Two years ago, Donald Trump entered the White House like a bull in a china shop. His presidency is not disappointing his supporters, but in the Middle East, Trump has continually wreaked havoc. On Dec. 17, the president announced the withdrawal of the 2,000 U.S. soldiers that were deployed in Syria. Trump made this decision alone, without consulting the Pentagon or Congress. Two days later, he tweeted: “We have defeated ISIS in Syria, my only reason for being there during the Trump Presidency.”
The Long List of Resignations in the Trump Administration
The decision was made after a brief conversation with Turkish President Recep Erdogan, who promised to take over the fight against the jihadi group. The withdrawal of U.S. troops unleashed a wave of criticism from within the Trump administration. Secretary of Defense James Mattis resigned for good and so joined the long list of people that have left office in the last few months. Others in this category include former Secretary of State Rex Tillerson and National Security Advisor Michael Flynn. All of these resignations demonstrate that the White House has no direction and is run by tweets from its extravagant inhabitant.
Moreover, diplomat Brett McGurk, who was the special presidential envoy for the Global Coalition to Counter ISIL, has resigned. While admitting his unease regarding the situation in Syria, he pointed out that those who will profit the most from the U.S. withdrawal will be the jihadi groups themselves. “The Islamic State and other extremist groups will fill the void opened by our departure, regenerating their capacity to threaten our friends in Europe.” It is also worth remembering that this is not the first time it has been taken for granted that a terrorist group has been destroyed only for it to be reborn from its ashes later. This was, of course, the case with al-Qaida. The remnants of this group morphed into the self-proclaimed Islamic State.
The main victim of the U.S. withdrawal is the People’s Protection Unit or YPG. It was this group that was responsible for the downfall of the jihadis. Abandoning them to their own devices, the Trump administration seems to view the YPG as a disposable substandard military force. Added to this is Turkey’s desire to launch an offensive against them and create a no-go zone on the border, which will inevitably lead to a new exodus of the Kurdish population. In response to this, the American president, with his usual lack of restraint, tweeted that the U.S. “will devastate Turkey economically if they hit Kurds,” giving yet another slap in the face to one of his main strategic allies in the area since the Cold War.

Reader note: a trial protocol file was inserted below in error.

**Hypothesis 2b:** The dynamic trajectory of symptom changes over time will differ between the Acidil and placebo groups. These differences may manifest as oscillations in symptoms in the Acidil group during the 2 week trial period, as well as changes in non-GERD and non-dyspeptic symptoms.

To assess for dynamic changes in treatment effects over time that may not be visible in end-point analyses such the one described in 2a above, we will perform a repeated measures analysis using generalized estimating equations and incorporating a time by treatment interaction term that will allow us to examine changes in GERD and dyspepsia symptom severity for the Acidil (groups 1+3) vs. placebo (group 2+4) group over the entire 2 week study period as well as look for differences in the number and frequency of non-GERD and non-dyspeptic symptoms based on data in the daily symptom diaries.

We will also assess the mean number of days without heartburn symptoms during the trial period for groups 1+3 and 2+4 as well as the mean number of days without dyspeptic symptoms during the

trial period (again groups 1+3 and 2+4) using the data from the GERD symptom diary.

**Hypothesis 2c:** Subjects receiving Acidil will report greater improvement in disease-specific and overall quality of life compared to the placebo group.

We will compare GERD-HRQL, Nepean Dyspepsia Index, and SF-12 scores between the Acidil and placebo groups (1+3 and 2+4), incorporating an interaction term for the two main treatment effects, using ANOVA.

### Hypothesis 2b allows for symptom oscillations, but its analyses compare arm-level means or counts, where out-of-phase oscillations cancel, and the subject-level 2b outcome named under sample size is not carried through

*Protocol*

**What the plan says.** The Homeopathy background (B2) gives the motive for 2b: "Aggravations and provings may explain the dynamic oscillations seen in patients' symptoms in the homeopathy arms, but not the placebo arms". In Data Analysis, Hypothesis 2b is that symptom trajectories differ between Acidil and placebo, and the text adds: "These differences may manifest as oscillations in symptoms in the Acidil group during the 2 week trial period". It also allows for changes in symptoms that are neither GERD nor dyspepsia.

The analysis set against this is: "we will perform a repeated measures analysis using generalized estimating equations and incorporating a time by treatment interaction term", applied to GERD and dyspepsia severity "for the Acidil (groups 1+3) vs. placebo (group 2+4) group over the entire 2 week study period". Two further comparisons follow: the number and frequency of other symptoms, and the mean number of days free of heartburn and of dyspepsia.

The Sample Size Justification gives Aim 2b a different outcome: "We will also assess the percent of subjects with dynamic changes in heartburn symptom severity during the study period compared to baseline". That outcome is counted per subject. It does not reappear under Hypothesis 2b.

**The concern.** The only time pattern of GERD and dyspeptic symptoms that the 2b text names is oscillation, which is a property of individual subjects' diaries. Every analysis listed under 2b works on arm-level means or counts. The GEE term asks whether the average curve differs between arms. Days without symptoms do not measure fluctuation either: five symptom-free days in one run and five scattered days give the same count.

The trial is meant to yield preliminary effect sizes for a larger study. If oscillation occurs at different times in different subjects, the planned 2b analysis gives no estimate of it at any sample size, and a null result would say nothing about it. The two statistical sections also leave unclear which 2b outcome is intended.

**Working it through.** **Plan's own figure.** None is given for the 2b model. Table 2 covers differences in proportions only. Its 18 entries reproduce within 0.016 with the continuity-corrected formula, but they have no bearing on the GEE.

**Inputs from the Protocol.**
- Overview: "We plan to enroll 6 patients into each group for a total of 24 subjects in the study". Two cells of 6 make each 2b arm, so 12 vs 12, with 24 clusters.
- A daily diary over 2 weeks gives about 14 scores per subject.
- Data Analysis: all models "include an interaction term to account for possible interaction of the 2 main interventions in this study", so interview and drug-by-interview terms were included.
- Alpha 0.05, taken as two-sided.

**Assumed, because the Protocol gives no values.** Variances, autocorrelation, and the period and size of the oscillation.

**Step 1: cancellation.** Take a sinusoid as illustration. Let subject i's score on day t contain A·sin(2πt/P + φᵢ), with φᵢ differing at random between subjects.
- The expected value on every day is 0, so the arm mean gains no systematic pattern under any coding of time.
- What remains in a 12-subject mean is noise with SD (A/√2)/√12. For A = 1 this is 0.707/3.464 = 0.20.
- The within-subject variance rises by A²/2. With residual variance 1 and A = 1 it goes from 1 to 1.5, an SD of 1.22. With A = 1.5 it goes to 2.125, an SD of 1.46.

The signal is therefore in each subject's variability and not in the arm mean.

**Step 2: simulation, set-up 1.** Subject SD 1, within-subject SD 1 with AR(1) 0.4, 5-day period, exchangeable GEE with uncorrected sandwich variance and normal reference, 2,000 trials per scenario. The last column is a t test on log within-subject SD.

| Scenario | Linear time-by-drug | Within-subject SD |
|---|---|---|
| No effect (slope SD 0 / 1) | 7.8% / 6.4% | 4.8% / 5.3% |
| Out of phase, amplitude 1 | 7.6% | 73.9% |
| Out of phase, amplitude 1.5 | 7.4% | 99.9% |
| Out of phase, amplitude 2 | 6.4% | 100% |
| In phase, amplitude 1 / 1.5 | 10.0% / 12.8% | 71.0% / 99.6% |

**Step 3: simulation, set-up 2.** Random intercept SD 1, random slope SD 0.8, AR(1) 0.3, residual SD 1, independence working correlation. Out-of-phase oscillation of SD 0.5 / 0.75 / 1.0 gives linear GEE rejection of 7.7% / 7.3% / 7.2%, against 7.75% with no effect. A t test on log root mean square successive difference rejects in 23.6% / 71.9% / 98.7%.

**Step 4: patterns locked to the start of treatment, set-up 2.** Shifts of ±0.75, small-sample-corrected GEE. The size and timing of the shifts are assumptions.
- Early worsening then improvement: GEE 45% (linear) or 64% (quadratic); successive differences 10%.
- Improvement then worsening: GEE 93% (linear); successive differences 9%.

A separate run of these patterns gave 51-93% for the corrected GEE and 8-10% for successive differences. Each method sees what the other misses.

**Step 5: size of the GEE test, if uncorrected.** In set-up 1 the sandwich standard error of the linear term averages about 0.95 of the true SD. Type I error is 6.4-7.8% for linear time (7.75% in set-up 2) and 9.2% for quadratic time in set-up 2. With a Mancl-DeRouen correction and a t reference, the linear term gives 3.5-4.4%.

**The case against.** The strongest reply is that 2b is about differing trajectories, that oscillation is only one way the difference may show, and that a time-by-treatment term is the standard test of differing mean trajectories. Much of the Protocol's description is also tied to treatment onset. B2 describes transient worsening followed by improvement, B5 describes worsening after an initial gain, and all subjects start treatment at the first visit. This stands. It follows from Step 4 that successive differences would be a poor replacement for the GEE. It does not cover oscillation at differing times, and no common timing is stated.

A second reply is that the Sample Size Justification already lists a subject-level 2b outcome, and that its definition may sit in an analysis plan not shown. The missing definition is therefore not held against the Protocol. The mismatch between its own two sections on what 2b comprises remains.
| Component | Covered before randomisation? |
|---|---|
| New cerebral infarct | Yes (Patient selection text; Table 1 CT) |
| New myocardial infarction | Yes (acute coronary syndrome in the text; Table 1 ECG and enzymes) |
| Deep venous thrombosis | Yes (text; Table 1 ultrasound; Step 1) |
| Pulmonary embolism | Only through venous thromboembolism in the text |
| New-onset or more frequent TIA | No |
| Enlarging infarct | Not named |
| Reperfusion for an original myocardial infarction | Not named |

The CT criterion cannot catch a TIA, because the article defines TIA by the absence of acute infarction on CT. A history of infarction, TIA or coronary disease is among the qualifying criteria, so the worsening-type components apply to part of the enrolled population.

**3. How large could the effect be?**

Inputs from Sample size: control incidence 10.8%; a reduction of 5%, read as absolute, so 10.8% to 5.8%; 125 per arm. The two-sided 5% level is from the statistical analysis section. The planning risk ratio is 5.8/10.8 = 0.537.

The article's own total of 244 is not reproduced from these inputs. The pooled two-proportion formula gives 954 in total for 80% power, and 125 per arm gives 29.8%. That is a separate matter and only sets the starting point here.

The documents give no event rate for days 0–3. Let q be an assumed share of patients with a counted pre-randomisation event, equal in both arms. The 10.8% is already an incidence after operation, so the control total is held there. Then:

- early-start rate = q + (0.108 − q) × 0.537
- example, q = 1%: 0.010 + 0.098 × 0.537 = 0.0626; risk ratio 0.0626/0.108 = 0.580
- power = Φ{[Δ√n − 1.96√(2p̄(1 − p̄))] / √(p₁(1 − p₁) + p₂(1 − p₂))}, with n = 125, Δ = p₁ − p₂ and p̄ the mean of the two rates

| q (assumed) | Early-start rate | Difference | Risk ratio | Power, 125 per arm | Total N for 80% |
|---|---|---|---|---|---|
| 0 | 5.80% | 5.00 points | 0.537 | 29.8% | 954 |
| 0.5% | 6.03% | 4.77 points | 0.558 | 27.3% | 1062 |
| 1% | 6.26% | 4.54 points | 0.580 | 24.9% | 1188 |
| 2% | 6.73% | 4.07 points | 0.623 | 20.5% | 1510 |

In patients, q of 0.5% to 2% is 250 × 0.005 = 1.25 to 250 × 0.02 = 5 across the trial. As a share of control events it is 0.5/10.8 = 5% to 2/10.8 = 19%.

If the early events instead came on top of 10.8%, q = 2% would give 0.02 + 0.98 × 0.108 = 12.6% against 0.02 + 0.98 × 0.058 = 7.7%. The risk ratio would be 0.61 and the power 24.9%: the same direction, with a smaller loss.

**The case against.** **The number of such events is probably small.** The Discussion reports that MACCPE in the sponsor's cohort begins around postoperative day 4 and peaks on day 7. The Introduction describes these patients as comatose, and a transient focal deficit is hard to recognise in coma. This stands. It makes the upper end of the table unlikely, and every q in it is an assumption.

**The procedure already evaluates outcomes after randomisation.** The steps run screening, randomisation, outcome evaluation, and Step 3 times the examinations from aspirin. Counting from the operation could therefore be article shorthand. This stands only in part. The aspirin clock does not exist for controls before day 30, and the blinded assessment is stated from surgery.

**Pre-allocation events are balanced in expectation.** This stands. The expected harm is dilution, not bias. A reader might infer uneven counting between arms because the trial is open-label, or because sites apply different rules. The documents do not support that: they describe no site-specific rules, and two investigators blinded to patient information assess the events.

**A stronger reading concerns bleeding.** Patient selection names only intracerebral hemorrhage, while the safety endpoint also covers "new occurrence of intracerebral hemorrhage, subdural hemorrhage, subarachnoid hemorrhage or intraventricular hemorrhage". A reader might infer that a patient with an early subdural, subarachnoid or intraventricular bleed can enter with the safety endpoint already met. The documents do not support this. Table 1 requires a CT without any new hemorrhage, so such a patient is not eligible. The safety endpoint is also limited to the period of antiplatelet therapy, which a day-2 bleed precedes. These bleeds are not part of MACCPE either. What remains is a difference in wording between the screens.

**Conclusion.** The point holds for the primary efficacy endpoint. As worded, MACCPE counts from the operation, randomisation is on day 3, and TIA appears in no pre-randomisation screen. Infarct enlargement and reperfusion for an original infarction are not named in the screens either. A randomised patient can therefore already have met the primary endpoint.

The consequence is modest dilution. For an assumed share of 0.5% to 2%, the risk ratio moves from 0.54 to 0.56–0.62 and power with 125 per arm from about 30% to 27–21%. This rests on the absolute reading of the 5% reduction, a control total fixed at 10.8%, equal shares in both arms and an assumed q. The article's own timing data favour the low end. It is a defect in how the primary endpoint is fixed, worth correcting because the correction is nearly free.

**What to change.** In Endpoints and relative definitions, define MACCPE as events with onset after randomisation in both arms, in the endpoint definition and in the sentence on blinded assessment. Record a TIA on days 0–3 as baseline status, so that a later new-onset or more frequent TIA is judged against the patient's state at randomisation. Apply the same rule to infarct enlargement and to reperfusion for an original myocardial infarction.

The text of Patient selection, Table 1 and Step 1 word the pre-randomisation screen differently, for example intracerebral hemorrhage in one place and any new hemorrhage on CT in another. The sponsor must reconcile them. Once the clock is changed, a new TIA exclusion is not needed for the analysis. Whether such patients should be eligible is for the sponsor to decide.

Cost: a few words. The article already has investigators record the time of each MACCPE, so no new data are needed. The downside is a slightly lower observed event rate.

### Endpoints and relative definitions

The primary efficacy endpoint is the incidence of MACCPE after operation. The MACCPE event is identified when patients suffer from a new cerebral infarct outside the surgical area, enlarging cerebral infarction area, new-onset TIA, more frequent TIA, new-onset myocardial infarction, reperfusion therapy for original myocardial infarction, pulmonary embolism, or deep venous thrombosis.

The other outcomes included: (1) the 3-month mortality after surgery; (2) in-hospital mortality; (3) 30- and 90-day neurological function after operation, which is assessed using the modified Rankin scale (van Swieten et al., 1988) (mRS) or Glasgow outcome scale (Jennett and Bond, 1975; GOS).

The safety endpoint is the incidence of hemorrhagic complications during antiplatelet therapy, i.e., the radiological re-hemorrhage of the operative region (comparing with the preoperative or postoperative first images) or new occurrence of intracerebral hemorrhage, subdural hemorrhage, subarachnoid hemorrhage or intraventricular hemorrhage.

Trump’s tactics clearly leave the Kurdish forces in a weak position, which means they will sooner or later have to try to negotiate with the Syrian regime for their territory under Syrian control — a quarter of their country. Damascus is completely opposed to finding a solution with the region in Iraq that is part of a federal state. At best, Damascus will be ready to allow for a limited type of Kurdish autonomy that under no circumstances would allow the existence of armed militias, given that the Syrian regime wants to retain a monopoly on the use of violence. Syrian control of Kurdish territory also means that Turkey and Syria will become geographically closer in the future. Erdogan could use his support of Syrian rebels as political currency in the event that the distance between Turkey and Syria becomes smaller.
The US Withdrawal Strengthens Assad
The U.S. withdrawal definitely strengthens the Syrian president, who, against all odds, has survived a devastating war for eight years and now controls two-thirds of Syria. Now the archenemies of the Syrian regime seem to be giving up. In fact, the United Arab Emirates and Bahrain have just reopened their embassies in Damascus, a move that will inevitably lead to Saudi Arabia doing the same in the coming months. Bashar Assad regaining control of his country could culminate in a high point for the Arab League when it celebrates in Tunis in March.
Russia, too, has numerous reasons to want to claim victory, given that its support for Assad has paid off. Theoretically, Iran also finds itself in an advantageous position, even though economic sanctions are chipping away at its already battered economy and there is more and more uproar regarding the costs of intervention in Syria. The constant Israeli attacks against the Iranian bases in Syrian territory has put yet more pressure on Tehran. Nonetheless, Iran does not seem ready to give up its newly conquered territory in Syria.